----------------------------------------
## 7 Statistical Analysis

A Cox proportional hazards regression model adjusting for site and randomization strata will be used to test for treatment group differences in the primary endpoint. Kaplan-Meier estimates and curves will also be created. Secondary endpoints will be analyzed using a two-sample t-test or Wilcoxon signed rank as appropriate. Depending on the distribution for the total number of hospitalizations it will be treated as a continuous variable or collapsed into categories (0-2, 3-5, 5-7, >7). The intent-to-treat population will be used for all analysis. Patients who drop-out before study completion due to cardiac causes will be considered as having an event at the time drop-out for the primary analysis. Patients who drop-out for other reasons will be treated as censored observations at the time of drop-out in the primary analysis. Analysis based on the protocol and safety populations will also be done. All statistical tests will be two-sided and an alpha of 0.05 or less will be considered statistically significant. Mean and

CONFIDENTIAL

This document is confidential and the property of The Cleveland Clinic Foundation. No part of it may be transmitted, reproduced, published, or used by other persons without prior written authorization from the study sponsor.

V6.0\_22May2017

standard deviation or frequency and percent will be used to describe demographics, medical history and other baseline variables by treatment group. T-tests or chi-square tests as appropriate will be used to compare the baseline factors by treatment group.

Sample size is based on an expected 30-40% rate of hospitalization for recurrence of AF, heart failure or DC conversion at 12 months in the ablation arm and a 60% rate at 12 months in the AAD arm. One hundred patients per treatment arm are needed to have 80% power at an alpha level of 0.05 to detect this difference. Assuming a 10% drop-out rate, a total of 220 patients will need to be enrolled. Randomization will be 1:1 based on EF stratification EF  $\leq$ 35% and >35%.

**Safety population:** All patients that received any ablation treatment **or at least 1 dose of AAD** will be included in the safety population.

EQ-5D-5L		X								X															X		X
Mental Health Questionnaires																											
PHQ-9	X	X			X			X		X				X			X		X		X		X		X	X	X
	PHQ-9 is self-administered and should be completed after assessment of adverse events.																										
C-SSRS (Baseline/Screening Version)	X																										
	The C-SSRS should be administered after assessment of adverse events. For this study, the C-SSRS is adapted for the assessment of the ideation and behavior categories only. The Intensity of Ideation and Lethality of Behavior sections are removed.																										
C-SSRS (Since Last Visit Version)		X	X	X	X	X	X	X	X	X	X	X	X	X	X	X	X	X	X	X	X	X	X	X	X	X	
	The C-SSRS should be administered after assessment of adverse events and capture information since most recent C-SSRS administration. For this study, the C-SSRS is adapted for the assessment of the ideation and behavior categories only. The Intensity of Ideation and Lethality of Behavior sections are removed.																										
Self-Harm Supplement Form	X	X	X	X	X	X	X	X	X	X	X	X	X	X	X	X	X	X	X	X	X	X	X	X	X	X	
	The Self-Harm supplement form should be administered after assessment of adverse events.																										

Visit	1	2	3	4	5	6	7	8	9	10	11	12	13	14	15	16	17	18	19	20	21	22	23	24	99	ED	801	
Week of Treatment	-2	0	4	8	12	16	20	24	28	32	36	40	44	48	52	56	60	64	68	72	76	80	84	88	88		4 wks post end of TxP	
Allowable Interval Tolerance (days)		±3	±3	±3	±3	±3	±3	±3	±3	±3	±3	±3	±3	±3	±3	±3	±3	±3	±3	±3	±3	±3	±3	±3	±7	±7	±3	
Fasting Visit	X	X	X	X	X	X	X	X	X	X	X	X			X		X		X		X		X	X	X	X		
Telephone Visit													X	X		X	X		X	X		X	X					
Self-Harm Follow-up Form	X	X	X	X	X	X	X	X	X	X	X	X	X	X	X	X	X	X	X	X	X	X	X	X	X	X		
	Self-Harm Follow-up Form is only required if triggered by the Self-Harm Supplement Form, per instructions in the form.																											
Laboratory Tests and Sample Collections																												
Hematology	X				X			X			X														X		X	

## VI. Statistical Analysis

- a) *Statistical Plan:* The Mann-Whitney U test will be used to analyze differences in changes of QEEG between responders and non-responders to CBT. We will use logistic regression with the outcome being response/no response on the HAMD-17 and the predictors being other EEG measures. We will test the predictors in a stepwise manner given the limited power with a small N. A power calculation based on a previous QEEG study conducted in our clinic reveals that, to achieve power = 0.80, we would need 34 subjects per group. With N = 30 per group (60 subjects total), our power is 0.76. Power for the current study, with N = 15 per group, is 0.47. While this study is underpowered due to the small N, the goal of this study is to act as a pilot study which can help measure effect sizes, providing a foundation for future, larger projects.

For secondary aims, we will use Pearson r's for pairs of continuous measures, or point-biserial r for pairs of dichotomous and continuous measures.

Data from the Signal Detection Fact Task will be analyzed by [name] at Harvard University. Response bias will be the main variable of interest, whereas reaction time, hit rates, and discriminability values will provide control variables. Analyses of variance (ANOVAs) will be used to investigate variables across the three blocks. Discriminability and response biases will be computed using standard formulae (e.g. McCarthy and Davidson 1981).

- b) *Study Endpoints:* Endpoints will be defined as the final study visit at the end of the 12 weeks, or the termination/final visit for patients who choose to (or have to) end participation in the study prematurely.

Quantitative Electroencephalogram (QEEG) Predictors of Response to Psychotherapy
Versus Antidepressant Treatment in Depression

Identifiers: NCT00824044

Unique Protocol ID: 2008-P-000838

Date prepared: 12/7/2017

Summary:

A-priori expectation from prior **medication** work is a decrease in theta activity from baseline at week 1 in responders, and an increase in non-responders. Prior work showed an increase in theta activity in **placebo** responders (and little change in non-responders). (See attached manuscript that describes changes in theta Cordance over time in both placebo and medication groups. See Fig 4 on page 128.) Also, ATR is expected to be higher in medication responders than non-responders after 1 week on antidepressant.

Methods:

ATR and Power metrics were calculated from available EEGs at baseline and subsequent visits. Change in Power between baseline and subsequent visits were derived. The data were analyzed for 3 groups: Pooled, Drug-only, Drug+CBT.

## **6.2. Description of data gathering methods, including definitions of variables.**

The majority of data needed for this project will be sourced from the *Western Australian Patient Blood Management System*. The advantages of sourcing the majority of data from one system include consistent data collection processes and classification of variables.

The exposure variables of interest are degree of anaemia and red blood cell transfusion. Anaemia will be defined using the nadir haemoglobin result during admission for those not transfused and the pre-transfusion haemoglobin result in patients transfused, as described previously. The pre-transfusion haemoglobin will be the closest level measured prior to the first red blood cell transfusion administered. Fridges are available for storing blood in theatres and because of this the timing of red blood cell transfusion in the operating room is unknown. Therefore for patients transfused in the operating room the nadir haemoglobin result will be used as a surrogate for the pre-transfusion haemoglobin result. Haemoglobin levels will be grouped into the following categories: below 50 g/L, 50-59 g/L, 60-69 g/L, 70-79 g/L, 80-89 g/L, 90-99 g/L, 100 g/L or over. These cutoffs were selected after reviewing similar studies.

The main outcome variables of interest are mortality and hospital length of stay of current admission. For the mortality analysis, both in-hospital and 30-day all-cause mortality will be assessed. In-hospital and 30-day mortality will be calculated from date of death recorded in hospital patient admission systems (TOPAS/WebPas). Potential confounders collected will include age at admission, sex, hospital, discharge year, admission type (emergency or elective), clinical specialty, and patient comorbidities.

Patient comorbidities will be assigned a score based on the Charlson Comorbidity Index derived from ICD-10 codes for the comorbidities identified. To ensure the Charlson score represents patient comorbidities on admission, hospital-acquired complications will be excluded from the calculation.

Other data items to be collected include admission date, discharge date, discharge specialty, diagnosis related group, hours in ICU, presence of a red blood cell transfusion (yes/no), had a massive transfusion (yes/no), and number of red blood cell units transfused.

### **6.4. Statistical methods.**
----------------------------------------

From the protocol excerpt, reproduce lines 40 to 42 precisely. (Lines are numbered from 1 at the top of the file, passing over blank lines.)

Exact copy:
Methods:

ATR and Power metrics were calculated from available EEGs at baseline and subsequent visits. Change in Power between baseline and subsequent visits were derived. The data were analyzed for 3 groups: Pooled, Drug-only, Drug+CBT.

## **6.2. Description of data gathering methods, including definitions of variables.**